France’s governing Socialists never expected to do well in Sunday’s first-round elections, and their strategy worked just as planned: Their conservative rivals took first place. Before the elections for 2,000 local councils, the Socialists urged people to vote, hoping that turnout would blunt the rise of Marine Le Pen’s far right National Front, even if it meant Nicolas Sarkozy’s conservative UMP would be the victor. Initial projections gave the UMP party 31 percent of the vote compared with 24.5 percent for the National Front and 19.7 percent for the Socialists and their allies. Turnout was 51 percent, compared with about 45 percent in the same elections in 2011. With little air of a man in third place, Prime Minister Manuel Valls was the first to praise the far right party’s defeat. “This evening, the extreme right, even it is too high, is not at the forefront of French politics,” Valls said. “When we mobilize the French, it works.”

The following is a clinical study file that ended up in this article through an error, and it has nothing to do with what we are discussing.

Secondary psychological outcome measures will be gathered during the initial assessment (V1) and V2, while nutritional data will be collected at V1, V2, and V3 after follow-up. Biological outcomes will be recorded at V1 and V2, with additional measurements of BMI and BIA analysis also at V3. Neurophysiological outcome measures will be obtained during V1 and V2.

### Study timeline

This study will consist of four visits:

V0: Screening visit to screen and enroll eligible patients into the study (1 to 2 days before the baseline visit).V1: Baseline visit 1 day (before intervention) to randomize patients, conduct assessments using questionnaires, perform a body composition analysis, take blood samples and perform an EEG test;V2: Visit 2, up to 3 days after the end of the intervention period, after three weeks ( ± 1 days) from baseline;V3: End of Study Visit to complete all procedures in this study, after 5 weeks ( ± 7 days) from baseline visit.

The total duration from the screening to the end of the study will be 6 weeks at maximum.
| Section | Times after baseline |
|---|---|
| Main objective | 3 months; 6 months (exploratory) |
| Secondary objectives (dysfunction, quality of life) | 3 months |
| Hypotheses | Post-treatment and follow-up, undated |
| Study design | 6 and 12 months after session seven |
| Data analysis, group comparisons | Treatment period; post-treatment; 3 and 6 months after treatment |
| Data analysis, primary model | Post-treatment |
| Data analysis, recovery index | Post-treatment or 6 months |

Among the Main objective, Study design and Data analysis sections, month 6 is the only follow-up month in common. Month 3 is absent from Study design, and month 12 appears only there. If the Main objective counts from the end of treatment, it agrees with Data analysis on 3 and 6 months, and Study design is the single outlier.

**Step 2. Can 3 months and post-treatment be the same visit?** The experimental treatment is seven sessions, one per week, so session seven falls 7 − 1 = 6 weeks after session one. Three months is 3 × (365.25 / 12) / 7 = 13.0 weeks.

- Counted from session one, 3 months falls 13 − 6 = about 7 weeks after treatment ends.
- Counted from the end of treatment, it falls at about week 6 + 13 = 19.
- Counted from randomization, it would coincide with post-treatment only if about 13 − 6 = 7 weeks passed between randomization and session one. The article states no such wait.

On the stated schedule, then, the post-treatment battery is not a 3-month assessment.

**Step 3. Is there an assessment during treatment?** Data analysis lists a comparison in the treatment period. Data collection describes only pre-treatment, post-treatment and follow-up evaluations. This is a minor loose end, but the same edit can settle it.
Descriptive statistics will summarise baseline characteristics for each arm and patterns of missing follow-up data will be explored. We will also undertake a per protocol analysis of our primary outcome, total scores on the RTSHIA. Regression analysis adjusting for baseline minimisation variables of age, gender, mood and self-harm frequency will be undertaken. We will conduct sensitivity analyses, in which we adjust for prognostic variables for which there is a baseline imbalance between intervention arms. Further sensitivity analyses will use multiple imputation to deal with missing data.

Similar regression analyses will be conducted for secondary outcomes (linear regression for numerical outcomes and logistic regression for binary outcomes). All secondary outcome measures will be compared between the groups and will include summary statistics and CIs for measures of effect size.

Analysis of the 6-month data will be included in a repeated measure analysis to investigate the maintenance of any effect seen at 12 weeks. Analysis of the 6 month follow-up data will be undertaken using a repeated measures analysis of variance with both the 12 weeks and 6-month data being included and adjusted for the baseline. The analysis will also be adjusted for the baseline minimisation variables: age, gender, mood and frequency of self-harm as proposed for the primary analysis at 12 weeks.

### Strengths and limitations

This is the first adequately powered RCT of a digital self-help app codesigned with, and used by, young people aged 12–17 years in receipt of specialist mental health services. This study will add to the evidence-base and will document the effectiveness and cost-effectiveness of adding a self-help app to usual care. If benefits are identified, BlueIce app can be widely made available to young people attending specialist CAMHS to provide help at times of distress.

Le Pen was nowhere on the ballots themselves, but her National Front is trying to build a grassroots army of local officials to buttress her presidential ambitions in 2017.
France’s council elections are in two rounds, so victory Sunday determines which candidates can contest a second vote March 29.
The Socialists, which currently control the majority of the councils, are deeply unpopular after the government’s failure to turn around France’s economy. Both they and the UMP are torn by infighting, leaving the National Front something of an open field for the first round.